Heirloom Seeds Part 3: Determining and Using Plant Hardiness Zones

in gardening •  last year 

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This post is the third in a series on seeds. In this series we'll cover everything from the importance of seeds, how to save seeds, how to start seeds, correct storage and so much more!

Today we are going to talk about determining your hardiness zone and why it's important.

You can find part 1 & 2 of this series here:

Heirloom Seeds Part 1: The Importance of Seed Saving & How to Select The Best Seeds

Heirloom Seeds Part 2: SEEDING FEAR | Documentary Short

Hardiness Zone

Your hardiness zone will help you determine which plants with thrive best in your climate. Cold and heat are variables to consider when growing both perennial and annual plants. It is useful in a number of ways.

Annuals

When planting your vegetable garden your hardiness zone will be the starting point for determining when seeds should be planted by either directly sowing seeds in the ground or starting them indoors. The zone will help you determine first and last frost, this combined with the time each type of seeds needs to grow will give your your answer. We'll cover this in more detail in part four.

Examples include: tomatoes, cucumbers, peppers, carrots, beets, turnips, pumpkins, squash, melons, peas.

Perennials

There are a number of perennial edibles that you can plant and enjoy for years to come. Most suppliers will list the zone range for these plants so that you can determine how hardy they will be in your zone. Keep in mind that this isn't set in stone. Don't let this stop you from trying to grow something if your climate isn't too far out of the recommended range.

Examples include: asparagus, rhubarb, Jerusalem artichokes, fruit trees, berry bushes, horseradish & herbs.

Plant Hardiness Charts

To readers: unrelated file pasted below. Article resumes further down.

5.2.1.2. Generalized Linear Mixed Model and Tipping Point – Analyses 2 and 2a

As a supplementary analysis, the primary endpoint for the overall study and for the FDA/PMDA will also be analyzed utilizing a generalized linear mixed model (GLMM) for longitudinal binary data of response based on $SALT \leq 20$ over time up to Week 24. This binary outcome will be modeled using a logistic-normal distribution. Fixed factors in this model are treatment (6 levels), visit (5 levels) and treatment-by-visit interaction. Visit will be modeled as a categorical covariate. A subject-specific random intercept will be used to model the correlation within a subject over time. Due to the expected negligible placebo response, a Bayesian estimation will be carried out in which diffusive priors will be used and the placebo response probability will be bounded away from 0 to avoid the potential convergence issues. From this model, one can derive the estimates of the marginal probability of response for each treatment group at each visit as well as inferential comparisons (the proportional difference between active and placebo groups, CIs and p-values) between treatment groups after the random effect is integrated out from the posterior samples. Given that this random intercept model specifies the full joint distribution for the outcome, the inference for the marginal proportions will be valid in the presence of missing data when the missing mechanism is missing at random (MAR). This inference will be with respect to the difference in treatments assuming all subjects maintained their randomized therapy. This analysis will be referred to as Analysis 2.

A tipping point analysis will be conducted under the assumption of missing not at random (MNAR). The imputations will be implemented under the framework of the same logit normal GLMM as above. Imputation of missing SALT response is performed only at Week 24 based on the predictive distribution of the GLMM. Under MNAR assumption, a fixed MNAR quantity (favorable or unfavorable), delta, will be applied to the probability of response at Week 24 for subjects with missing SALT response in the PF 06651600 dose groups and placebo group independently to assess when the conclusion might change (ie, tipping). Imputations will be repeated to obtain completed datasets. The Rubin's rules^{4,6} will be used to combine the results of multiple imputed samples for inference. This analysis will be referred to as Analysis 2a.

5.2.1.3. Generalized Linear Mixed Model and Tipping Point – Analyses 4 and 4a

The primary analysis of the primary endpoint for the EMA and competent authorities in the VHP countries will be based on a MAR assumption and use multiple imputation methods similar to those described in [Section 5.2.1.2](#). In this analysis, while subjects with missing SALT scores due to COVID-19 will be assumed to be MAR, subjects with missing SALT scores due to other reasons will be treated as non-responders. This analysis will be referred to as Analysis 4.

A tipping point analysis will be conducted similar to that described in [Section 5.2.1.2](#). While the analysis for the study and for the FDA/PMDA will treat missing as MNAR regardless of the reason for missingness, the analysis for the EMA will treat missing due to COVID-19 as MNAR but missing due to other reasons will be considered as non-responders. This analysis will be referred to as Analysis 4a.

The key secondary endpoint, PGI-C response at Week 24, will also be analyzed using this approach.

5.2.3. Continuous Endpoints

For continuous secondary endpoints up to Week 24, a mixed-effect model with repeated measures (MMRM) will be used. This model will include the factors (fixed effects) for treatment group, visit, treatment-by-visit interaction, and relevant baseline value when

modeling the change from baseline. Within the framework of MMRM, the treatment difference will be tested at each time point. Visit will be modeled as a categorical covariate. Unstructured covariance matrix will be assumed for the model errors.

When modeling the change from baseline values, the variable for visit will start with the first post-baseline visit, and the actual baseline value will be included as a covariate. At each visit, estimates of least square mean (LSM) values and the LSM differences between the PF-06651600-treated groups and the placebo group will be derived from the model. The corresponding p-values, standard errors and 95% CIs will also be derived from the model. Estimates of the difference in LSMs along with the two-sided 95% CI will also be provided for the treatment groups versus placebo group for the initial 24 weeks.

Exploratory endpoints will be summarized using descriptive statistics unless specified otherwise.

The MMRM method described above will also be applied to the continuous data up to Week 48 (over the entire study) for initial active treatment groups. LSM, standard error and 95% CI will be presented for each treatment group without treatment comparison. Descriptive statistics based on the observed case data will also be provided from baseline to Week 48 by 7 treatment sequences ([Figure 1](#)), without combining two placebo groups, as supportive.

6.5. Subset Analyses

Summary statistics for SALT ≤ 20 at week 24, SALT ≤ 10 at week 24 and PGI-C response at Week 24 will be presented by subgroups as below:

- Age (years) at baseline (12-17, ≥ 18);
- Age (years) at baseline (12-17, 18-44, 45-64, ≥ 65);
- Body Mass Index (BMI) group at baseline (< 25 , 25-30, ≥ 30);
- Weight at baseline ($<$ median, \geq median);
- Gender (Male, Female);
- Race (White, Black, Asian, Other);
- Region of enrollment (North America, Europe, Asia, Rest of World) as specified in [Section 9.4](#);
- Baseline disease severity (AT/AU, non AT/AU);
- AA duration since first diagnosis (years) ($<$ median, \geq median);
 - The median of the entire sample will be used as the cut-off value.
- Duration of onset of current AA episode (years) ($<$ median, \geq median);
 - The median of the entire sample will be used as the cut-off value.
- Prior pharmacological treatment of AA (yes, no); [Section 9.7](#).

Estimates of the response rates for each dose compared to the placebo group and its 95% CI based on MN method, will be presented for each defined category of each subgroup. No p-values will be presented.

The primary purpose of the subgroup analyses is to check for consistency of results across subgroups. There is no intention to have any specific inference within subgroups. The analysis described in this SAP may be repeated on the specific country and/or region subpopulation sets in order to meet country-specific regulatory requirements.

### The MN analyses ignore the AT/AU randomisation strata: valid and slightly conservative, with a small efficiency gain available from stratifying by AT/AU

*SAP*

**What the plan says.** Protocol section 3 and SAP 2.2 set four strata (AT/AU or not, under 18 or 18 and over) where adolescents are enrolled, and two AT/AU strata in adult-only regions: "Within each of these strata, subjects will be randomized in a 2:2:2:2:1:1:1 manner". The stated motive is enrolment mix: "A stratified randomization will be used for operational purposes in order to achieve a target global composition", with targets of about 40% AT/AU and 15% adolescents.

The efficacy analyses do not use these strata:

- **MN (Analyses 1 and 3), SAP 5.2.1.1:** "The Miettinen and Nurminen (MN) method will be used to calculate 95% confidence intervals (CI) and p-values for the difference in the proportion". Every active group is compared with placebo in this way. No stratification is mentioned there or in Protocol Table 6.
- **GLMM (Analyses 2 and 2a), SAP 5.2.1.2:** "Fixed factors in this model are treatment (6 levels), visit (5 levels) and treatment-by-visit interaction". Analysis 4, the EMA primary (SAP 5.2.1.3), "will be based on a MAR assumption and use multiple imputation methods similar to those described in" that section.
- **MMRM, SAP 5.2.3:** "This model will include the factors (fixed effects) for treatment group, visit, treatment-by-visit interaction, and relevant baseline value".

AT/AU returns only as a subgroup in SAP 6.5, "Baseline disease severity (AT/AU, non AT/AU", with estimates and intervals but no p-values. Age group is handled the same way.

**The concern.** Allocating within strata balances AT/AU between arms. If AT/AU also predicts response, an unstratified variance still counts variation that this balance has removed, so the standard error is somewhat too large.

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If you search for plant hardiness zone and your country you will find a chart that pinpoints your zone. I've listed a few country charts below for convenience.

Plant hardiness zone charts by country

Here are a few Country plant hardiness charts. If your country isn't listed here search on-line for "country name" plant hardiness zones and you should find details on your zone.

US

Canada

Australia

United Kingdom

Example use

where I live in New Brunswick Canada I am in Zone 4a. Where I used to live in the Northwest Territories I was in zone 0. I can grow certain things as perennials in zone 4a that will only grow as annuals in zone 0. I know that I need to start tomatoes indoors because frost will arrive before they produce fruit. A few calculations will tell me when they need to be started.

You can also try to use this knowledge to help you grow things less suited to your zone. With a greenhouse or a bit of ingenuity you can create micro climates.

Happy Gardening!

Charlotte


[@walkerland ]
Building a greener, more beautiful world one seed at a time.
Homesteading | Gardening | Frugal Living | Preserving Food| From Scratch Cooking|

You can also find me at: walkerland.ca

Photo copyright: @walkerland unless otherwise specified
Zone map photo: Government of Canada

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I like to experiment with growing different plants from different zones to see what will work and what won't in the tropics. I have been surprised with some that have worked. I have tried to reproduce micro-climate zones within the confines of my property. Some need a bit more work, but on the whole I am pleased with the out come.

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where there is a will, often there is a way right? I've been experimenting with this as well, but I've got a long way to go yet. My friend in Mexico is growing rhubarb. It requires that winter/freeze/dormancy so she has to dig it up, stick it in the back of the fridge for three months and then replant. A labour of love big time :)

When I first REALLY got into gardening, I knew nothing! Literally.
I got so any books from the library and searched for so much information. And when I came across the hardiness zone maps, it was SUCH a life saver- because I was planning on growing things (because I was curious or LOVED them) and they were not good for my zone.

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I was exactly the same way! The worst part is that at a lot of the big garden centres that bring in perennials that aren't suitable to the area they are selling them. They do it here all the time and the staff don't know about gardening and zones so they just sell them. Knowing your zone can save you a lot of time and money!

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